Zoom To Point

Center native R plots of spatial objects on a point, and use a specified zoom level

R
Spatial
Author

Trent McDonald

Published

January 4, 2024

Native R plots (using plot) are quick and easy ways to check spatial objects. Native R plots, however, are static and changing the plot extent (zooming or panning) is not possible after the plot is generated. The mapview package is an amazing package that does allows zooming and moving after the plot is generated. Nonetheless, I find myself plotting spatial objects using native R plots because these plots are quick, their syntax is familiar, their options for colors and symbols is extensive, and they produce elegantly simple plots for non-publish-quality reports.

In this post I describe a function that will allow users to set a zoom level, center a plot region on a point, and create a native R plot. This function is particularly handy when spatial tasks or checks need to be automated or programmed in code. While I target native R plots built using the plot() generic function, the function is useful for setting the extent of spatial plots generated by ggplot2::ggplot(). My function is based on a related R-bloggers post by Markus Konrad. I modified the code in the “center point” portion of Markus’s post to use native R plots, and I rolled everything into a function that returns something useful.

Note

I use the ‘package’::‘function’ R syntax for function calls when the function resides in a non-base package.

You will need to following R packages to reproduce results in this post:

  • sf, dplyr, units, rnaturalearth, and ggplot2.

Function Description

My function, zoomToPoint, takes a sfc_POINT, a zoom level (a real number \(\ge 0\)) ), and (optionally) a sf object to plot. When the sf object is provided, zoomToPoint centers the native R plot on the point and sets the plot’s extent based on the level of zoom. If the sf object is not given, the plot’s extent (window) is returned as a sf POLYGON and can be used later to control plotting.

Parameters:

  1. centerPt: A sfc_POINT object. The resulting plot extent will be centered on this point.

  2. x: An optional sf object to be plotted. If given, x and centerPt must be in the same coordiante reference system (CRS).

  3. zoomLevel: The level of zoom. Zoom levels follow the OpenStreetMap convention. Zoom level zero shows the whole world. Zoom level 1 shows a quarter of the world map. Zoom level \(i\) shows \(1/4^{i}\) of the earth’s extent. There is no upper limit on zoom extent, but zoomLevel \(\ge\) 19 probably produces a plot extent too small to be useful. zoomLevel can be a decimal (e.g., 3.5).

Return Value:

zoomToPoint returns a sf object containing the plot’s extent as a rectangle in the CRS of centerPt. The return can be used to control later plot extents. If x is provided (i.e., not NULL), it will be plotted, centered on centerPt, and with the specified zoom level. If x is NULL, no plotting is done.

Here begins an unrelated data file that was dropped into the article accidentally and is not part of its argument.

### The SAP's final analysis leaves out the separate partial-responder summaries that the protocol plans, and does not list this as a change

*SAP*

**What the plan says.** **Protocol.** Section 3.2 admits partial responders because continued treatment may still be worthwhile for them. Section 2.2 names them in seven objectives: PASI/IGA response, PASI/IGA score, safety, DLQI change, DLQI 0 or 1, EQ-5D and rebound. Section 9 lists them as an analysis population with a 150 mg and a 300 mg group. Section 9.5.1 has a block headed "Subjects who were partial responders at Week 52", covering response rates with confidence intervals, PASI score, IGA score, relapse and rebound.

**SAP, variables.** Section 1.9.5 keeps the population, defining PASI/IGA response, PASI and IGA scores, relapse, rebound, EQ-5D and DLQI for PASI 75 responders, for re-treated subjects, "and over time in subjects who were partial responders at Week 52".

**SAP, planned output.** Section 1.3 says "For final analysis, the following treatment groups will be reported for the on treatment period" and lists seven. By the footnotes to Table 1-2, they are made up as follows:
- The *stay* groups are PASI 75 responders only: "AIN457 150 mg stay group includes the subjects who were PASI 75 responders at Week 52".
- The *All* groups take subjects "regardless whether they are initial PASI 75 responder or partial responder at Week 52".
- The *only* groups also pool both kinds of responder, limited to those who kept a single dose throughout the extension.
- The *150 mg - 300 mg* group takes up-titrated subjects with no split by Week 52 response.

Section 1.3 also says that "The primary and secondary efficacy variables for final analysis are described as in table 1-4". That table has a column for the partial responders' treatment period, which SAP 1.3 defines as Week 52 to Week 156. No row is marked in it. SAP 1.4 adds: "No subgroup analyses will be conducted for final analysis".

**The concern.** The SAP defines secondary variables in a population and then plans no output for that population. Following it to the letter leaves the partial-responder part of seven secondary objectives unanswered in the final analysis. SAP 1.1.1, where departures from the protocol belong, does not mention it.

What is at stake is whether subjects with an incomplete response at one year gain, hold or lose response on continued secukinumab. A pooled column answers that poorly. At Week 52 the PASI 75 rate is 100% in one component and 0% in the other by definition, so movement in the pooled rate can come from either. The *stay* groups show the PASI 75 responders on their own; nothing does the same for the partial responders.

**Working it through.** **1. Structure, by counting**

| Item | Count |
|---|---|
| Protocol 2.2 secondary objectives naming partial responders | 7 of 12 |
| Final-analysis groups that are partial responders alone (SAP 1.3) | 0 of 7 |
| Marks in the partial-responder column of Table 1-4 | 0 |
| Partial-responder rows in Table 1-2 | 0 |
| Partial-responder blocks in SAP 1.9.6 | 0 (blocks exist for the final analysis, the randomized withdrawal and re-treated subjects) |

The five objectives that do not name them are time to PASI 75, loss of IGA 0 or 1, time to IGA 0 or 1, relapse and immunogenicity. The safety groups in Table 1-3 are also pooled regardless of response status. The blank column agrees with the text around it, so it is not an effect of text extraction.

Function zoomToPoint

zoomToPont’s code is as follows:

zoomToPoint <- function(centerPt
                      , x = NULL
                      , zoomLevel = 0){

  if( !inherits(centerPt, "sfc_POINT") ){
    stop("Object 'centerPt' must be a 'sfc_POINT' object.")
  }

  if( units(sf::st_crs(centerPt)$ud_unit) == units(units::set_units(1, "degree")) ){
    C <- 360
  } else if( units(sf::st_crs(centerPt)$ud_unit) == units(units::set_units(1, "m"))){
    C <- 40075016.686   # ~ circumference of Earth in meters
  } else {
    stop(paste("Unknown units in CRS."
               , "Found "
               , sf::st_crs(centerPt)$ud_unit))
  }

  x_span <- C / 2^zoomLevel
  y_span <- C / 2^(zoomLevel+1)

  ll <- sf::st_coordinates(centerPt - c(x_span, y_span) / 2)
  ur <- sf::st_coordinates(centerPt + c(x_span, y_span) / 2)

  zoomReal <- list(
      x = c(ll[1,1], ur[1,1])
    , y = c(ll[1,2], ur[1,2])
  )

  zoomPol = sf::st_sfc(
    sf::st_polygon(
    list(
      cbind(
        zoomReal$x[c(1,2,2,1,1)],
        zoomReal$y[c(1,1,2,2,1)])
    )
  )
  , crs = sf::st_crs(centerPt)
  )

  zoomPol <- sf::st_as_sf(zoomPol) |>
    sf::st_set_geometry("geometry")

  if( !is.null(x) ){
    # replot
    plot(zoomPol$geometry, border = 0)
    plot(x$geometry, add = T)
  }

  zoomPol

}

zoomToPoint checks the class of the input centerPt, which must be sfc_POINT in this version. User’s can convert other sf objects to a simple feature POINT class (i.e., to sfc_POINT) using sf::st_as_sfc(). zoomToPoint then checks the units of centerPt’s CRS. If its units are degrees, zoomToPoint assumes coordinates are latitudes and longitudes. If units are meters, zoomToPoint assumes the CRS is projected. Given this, zoomToPoint computes the plot’s extent (plotting window) based on the requested zoom level, and constructs a sf data frame containing a single rectangle covering the plot’s extent. If object x is given, the plot extent is used to plot x.

Examples

We need a large sf object to plot as an example. The following retrieves a world map object using the rnaturalearth package.

worldmap <- rnaturalearth::ne_countries(scale = 'medium'
   , type = 'map_units', returnclass = 'sf')
> The legacy packages maptools, rgdal, and rgeos, underpinning the sp package,
> which was just loaded, will retire in October 2023.
> Please refer to R-spatial evolution reports for details, especially